Mark Roberts has been a BBC natural history sound recordist for over 20 years. During that time he has explored some of the remotest parts of the planet. His career has taken him high into the Papua New Guinean rainforest canopy, deep underground inside Venezuelan mountains and even right into the heart of Indonesia’s volcanoes. He has been privileged to work with the world’s leading natural history film-makers and is the only member of the BBC’s team to have worked on every one of the nine Expeditions series, starting with Amazon Abyss in 2004.
DS: Can we start by getting some idea of how you got into sound recording?
The short answer is I got into sound recording by working as a mechanic in my local bike shop!
I had taken a summer job as a bicycle repair mechanic whilst waiting to start my sound engineering course with the BBC. One day a customer came in, looking to buy a bike. We got chatting and it turned out that he was a sound engineer who ran an outside broadcast (remote) company. I told him about my upcoming BBC training, and he invited me to spend a day on-location with his company, as they recorded a talk show at a London studio. That day was a real eye-opener, and I made a real nuisance of myself, quizzing all the crew about their respective jobs. At the end of the day, whilst helping the crew de-rig, the sound engineer asked me if I was interested in doing some part-time sound assisting. I couldn’t believe my ears and eagerly accepted. I quit the bike mechanic job and started going out on OBs covering sports events and live news broadcasts. After about 6 weeks, I was offered a full-time job, but was hesitant about accepting it, because I was still planning to go to the BBC. The sound engineer then explained that he was an ex-BBC graduate, and knew exactly what I would be studying in the first year of the course. He recommended that I deferred for a year, to gain some hands-on experience with his company first. Then, if I still wanted to go to the BBC in 12 months’ time, I could, having racked up a whole wealth of knowledge in the process. So I thought, what have I got to lose and accepted his offer.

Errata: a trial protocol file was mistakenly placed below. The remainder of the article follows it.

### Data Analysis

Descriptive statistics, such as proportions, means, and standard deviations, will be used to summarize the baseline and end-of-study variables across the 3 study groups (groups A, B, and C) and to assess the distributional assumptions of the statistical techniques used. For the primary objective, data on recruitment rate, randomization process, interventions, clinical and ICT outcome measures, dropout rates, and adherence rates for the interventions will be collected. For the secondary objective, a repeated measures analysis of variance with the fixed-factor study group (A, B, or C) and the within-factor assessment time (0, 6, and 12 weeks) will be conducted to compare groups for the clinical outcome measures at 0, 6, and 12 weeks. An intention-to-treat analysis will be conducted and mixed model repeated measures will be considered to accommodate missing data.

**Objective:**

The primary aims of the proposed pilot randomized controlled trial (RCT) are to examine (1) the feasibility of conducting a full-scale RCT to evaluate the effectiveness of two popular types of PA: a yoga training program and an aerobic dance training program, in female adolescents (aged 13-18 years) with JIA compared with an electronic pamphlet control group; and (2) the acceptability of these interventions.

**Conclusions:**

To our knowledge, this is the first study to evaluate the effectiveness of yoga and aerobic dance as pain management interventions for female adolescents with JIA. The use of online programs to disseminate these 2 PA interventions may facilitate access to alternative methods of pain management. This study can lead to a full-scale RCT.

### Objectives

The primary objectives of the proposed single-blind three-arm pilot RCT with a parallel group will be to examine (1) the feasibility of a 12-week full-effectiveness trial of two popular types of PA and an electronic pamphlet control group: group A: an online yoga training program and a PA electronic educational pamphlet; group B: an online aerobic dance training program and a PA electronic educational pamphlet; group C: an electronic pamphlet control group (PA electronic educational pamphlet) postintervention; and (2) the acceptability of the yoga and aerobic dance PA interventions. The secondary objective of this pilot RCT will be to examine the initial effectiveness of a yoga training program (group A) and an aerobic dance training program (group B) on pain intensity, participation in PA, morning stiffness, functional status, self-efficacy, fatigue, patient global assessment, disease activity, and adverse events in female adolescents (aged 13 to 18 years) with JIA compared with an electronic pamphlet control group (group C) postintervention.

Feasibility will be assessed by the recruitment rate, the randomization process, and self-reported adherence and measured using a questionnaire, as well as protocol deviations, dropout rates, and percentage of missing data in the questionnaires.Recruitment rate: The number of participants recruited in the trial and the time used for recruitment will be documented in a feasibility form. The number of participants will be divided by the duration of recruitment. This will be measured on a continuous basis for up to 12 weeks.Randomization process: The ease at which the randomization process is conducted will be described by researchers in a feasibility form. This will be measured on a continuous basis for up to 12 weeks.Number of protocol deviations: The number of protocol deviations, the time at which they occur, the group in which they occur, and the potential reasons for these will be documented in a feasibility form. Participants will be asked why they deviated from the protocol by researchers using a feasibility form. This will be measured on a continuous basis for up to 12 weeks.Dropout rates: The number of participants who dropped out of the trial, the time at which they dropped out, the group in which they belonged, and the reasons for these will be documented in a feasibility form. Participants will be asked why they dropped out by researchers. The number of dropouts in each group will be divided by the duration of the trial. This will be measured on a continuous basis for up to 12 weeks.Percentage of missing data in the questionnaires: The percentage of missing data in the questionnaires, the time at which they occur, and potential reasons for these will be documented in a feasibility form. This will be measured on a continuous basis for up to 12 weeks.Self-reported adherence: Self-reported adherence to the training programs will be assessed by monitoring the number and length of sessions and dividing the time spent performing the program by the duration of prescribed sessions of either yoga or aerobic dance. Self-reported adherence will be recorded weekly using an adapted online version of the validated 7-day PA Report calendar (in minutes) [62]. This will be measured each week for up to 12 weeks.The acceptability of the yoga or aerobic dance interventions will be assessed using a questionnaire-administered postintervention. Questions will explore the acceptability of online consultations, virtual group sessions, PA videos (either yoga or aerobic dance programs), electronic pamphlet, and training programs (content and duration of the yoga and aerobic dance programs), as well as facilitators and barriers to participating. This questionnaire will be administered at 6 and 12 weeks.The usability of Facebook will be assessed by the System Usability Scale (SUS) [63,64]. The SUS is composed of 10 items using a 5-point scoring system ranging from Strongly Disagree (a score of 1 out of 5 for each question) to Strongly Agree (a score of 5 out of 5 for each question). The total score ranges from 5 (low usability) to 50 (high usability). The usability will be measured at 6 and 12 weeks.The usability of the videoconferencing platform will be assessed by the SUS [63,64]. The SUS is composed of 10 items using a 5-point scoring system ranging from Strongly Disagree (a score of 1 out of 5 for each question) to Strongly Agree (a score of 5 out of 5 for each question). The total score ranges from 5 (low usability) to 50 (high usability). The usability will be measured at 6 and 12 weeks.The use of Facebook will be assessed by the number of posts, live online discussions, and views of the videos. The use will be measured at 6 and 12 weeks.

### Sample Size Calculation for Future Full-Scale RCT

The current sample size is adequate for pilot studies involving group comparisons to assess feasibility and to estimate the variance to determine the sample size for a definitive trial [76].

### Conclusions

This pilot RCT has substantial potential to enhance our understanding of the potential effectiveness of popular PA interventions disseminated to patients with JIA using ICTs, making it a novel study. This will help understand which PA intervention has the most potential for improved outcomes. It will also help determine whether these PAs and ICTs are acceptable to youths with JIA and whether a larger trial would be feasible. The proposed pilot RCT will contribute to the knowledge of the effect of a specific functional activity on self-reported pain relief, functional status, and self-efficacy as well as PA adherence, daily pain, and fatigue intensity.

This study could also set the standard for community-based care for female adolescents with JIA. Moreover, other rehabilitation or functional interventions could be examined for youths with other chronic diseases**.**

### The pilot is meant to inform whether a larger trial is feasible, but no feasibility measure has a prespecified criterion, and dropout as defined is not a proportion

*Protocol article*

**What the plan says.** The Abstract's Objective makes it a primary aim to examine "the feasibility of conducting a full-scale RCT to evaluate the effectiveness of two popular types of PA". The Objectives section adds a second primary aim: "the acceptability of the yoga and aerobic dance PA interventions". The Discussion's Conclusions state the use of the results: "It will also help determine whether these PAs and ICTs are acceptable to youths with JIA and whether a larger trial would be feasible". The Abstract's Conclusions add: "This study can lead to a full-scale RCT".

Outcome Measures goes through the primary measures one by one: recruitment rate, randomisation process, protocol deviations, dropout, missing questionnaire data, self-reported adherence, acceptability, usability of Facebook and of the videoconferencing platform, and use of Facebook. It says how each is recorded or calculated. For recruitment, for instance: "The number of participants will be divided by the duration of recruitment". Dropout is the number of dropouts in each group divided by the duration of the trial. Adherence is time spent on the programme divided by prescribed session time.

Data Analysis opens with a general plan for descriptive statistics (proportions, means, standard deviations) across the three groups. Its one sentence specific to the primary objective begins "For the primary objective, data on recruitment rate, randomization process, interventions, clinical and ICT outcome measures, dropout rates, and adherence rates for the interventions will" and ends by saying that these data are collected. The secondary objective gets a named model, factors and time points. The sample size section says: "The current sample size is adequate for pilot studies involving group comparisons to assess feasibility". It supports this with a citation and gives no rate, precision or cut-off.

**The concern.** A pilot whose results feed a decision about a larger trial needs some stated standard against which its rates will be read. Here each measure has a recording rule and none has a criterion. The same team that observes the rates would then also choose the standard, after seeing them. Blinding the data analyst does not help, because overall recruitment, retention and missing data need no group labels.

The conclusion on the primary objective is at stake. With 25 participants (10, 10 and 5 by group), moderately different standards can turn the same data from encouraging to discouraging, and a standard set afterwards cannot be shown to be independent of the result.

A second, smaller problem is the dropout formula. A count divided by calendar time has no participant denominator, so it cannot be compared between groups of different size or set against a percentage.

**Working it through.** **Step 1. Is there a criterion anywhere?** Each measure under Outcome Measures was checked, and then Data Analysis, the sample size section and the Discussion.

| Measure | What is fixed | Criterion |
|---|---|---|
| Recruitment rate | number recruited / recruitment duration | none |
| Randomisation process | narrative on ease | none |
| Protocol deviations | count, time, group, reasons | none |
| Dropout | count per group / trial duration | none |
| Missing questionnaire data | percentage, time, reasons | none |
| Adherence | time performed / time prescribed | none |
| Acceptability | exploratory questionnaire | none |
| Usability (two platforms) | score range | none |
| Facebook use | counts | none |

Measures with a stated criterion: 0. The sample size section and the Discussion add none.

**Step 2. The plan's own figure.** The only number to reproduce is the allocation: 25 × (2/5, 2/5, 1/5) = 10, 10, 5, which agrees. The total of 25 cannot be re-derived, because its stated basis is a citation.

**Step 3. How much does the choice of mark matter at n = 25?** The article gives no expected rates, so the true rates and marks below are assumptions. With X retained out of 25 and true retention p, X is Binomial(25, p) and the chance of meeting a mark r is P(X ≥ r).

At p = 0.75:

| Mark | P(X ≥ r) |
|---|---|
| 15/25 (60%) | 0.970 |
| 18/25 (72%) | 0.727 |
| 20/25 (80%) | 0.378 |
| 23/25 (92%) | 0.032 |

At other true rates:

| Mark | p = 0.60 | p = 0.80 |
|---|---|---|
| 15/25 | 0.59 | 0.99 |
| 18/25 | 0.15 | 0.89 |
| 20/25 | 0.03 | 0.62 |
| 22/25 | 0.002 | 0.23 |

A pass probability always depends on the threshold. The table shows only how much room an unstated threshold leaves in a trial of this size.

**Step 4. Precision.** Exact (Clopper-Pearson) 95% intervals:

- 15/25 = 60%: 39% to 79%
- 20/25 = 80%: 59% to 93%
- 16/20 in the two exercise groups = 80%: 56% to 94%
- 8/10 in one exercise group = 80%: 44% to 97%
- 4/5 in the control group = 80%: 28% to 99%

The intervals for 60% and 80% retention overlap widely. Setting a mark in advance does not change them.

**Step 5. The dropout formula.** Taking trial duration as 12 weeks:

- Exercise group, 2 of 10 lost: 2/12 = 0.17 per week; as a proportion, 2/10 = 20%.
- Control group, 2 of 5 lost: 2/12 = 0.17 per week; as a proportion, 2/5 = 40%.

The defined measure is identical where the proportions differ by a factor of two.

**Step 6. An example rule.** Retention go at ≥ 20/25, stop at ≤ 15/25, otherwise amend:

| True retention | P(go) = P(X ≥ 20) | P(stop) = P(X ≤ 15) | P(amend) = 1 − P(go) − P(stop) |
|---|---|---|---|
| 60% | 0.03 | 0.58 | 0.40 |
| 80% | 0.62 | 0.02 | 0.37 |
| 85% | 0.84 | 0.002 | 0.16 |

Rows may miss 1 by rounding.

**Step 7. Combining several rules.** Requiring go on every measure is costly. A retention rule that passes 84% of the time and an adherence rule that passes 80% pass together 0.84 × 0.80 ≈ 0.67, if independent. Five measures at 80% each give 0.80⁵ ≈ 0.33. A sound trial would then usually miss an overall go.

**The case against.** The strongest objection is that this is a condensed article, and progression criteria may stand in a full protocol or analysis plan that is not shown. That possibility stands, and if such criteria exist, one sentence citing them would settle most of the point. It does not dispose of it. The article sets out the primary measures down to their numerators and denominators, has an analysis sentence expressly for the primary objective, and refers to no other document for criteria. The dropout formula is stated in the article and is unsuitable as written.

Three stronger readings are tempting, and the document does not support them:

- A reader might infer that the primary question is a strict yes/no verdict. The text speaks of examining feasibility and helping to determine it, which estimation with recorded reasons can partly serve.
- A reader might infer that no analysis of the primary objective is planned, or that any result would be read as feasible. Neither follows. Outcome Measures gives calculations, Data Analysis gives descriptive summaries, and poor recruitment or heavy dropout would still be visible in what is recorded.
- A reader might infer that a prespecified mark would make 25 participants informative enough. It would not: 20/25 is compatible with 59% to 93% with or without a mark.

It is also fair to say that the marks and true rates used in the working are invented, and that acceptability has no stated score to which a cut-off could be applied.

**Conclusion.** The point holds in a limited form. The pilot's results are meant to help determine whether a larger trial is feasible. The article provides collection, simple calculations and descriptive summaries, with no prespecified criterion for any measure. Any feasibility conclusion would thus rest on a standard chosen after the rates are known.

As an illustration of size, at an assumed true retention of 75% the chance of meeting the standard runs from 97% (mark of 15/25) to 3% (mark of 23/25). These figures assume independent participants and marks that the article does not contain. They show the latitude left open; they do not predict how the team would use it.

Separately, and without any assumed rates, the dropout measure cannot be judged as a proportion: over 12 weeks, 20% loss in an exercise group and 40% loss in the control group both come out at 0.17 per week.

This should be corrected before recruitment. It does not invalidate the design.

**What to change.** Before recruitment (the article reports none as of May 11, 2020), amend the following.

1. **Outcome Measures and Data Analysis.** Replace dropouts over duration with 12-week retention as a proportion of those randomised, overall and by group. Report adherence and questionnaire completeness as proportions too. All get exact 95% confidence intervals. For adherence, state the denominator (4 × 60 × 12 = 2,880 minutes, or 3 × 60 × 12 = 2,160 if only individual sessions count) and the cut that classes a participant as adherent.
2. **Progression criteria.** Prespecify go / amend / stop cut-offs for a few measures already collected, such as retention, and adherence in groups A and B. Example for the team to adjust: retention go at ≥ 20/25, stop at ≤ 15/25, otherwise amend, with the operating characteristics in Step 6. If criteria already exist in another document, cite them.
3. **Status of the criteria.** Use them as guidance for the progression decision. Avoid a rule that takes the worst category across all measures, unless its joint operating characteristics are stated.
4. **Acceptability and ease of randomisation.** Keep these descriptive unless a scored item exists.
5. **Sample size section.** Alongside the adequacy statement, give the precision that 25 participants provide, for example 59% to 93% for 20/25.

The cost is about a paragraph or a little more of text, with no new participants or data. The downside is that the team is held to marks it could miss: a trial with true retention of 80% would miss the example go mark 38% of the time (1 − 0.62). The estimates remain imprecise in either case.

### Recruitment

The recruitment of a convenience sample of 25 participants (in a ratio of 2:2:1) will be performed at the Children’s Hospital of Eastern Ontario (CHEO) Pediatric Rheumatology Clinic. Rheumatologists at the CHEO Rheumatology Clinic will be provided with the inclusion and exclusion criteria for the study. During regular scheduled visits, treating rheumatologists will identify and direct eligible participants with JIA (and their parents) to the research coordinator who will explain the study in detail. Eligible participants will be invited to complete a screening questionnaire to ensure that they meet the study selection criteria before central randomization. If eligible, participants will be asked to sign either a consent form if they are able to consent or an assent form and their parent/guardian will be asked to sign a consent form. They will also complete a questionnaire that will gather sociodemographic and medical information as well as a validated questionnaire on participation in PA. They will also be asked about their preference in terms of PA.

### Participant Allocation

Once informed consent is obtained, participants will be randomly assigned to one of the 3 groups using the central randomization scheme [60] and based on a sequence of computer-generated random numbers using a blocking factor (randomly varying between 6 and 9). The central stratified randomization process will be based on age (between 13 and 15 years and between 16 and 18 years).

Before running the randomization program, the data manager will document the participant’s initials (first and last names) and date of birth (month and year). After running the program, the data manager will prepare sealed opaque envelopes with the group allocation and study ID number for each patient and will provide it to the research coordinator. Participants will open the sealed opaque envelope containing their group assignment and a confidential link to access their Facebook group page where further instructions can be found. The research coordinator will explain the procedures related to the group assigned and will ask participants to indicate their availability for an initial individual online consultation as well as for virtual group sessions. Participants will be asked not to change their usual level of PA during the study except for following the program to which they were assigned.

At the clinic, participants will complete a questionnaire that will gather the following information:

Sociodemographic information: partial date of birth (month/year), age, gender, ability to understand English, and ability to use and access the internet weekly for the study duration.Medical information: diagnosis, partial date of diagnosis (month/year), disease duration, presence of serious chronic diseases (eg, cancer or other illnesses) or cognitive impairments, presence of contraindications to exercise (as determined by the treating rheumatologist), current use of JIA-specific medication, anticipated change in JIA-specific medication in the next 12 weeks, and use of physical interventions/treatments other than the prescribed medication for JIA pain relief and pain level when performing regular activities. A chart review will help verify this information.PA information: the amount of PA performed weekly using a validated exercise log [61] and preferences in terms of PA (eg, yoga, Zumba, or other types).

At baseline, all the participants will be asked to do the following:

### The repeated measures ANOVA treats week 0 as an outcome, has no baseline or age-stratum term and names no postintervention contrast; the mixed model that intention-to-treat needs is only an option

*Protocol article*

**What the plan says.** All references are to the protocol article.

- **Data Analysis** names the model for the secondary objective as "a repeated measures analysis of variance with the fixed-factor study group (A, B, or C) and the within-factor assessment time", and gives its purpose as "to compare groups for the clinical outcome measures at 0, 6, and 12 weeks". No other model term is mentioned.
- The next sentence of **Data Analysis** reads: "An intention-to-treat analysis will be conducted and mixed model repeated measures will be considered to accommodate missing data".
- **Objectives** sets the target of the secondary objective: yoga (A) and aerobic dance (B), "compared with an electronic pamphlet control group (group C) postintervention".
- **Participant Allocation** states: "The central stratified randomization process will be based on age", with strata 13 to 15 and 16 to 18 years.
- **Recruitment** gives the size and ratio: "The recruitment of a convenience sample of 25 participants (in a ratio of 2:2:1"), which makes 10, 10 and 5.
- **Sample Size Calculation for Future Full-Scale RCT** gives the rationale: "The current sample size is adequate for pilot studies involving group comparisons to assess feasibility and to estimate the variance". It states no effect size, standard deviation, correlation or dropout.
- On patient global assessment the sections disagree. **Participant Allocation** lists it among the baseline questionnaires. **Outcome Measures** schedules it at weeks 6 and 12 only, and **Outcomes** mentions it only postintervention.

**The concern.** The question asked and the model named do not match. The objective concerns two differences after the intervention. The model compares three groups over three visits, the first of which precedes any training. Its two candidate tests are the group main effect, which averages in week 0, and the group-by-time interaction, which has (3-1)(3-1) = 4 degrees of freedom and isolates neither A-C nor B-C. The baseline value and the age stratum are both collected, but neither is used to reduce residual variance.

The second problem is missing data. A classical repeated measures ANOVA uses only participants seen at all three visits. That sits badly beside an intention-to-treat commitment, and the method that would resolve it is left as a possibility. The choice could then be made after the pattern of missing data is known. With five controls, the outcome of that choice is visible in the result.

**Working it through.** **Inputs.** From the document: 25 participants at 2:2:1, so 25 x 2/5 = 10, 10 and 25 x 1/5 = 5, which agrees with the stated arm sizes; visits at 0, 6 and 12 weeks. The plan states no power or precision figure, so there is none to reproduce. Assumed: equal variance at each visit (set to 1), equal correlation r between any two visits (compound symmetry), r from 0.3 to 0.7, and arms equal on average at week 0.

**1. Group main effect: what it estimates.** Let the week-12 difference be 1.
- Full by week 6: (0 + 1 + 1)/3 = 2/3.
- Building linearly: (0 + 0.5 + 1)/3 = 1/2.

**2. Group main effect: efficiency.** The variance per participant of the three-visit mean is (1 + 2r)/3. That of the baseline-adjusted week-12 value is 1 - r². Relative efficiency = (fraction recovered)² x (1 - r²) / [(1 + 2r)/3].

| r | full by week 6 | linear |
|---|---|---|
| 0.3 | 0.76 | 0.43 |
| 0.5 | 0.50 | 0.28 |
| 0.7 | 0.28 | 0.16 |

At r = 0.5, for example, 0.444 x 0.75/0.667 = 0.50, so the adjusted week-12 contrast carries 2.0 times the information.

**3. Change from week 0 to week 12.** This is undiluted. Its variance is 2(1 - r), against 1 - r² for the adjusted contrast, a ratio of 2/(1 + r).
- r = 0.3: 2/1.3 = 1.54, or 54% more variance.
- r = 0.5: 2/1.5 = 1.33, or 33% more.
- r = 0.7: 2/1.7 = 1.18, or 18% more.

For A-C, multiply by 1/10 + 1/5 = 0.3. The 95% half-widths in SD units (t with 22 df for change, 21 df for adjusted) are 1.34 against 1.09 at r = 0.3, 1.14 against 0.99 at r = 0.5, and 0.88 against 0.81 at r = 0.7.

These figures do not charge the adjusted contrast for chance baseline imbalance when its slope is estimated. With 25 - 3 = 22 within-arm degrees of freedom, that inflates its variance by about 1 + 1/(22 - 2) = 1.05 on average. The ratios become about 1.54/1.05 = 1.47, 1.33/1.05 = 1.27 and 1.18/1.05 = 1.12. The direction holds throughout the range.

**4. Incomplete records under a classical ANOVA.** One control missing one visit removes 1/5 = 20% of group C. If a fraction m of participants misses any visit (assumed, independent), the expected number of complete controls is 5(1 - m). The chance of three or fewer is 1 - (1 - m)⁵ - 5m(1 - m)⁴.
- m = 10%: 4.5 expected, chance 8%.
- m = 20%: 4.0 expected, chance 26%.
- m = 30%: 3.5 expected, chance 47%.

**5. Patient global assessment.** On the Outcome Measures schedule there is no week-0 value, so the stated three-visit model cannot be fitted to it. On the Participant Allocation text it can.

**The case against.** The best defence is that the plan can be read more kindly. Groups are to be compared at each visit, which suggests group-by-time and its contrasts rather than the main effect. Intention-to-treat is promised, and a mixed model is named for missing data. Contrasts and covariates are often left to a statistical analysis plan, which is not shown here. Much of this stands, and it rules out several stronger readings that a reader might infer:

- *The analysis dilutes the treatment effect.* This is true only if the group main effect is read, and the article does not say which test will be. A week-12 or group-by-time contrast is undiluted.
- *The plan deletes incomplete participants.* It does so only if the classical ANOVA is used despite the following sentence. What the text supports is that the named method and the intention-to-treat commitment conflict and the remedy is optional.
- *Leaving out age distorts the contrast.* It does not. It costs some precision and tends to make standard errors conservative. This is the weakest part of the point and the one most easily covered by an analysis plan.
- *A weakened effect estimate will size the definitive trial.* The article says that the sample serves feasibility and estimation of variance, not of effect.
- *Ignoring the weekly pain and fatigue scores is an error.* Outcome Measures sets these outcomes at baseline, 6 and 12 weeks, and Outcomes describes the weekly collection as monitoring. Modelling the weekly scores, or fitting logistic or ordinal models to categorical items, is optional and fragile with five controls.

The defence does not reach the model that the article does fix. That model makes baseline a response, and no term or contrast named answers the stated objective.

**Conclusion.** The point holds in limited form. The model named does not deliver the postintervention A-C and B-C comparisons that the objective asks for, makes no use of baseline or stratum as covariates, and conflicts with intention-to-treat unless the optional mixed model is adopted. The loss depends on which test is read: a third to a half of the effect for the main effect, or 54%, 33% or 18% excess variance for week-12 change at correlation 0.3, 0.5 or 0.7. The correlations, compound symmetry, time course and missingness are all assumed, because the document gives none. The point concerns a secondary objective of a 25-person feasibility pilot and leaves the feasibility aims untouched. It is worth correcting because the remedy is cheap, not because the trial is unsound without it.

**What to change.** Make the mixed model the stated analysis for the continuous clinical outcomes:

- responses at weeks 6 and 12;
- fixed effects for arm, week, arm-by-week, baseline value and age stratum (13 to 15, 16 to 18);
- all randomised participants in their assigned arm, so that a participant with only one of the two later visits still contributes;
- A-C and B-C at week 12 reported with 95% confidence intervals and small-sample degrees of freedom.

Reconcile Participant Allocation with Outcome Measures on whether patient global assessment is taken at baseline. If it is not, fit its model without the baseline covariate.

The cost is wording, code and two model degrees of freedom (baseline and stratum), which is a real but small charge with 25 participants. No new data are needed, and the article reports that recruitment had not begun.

On my first day of work I was cleaning camera cables in the warehouse, when my sound supervisor came up and asked whether I had a passport and a driving licence. I said yes to both, to which he replied, ‘OK, Michael Caine and Steve Martin are currently in the South of France making a movie called Dirty Rotten Scoundrels, so I’m sending you there next week to interview them for ABC’s Good Morning America’. He then thrust a field mixer, shotgun mic and pair of headphones into my hands and said, ‘You’ve got a week to learn how to use these’. That was the start of my sound recording career.
Your website notes you are a “nature-lover, explorer and conservationist”. How has this influenced the work you do?
Natural-history sound recording can be uncomfortable, frustrating and at times downright exasperating, but if you love the natural world, it’s totally worth it. My life as a natural-history sound recordist started after I moved to Hong Kong in 1993. A chance meeting in the street with a BBC wildlife cameraman, led to me becoming his sound recordist. One of the first documentaries we made together was The Secret Life of Seahorses. Just like my first day in TV, I had to literally dive in at the deep end, learning to scuba dive before spending 3 weeks on a tiny island in the Philippines, filming seahorses underwater. I also had to learn quickly about seahorse behaviour. The film focussed on the work of marine biologist Dr Amanda Vincent, and her tireless efforts to help raise awareness of seahorse conservation. I had never even seen a seahorse in the wild before, but after spending 3 weeks observing, wrangling and filming them, I was entranced. The film was awarded Best Conservation Film at the Wildscreen Film Festival in Bristol, UK and launched my career in natural-history sound recording. Several producers approached me about new projects at Wildscreen. Ever since I was 6 years old I had been fascinated with the natural world and suddenly here was an opportunity for me to pursue my passion.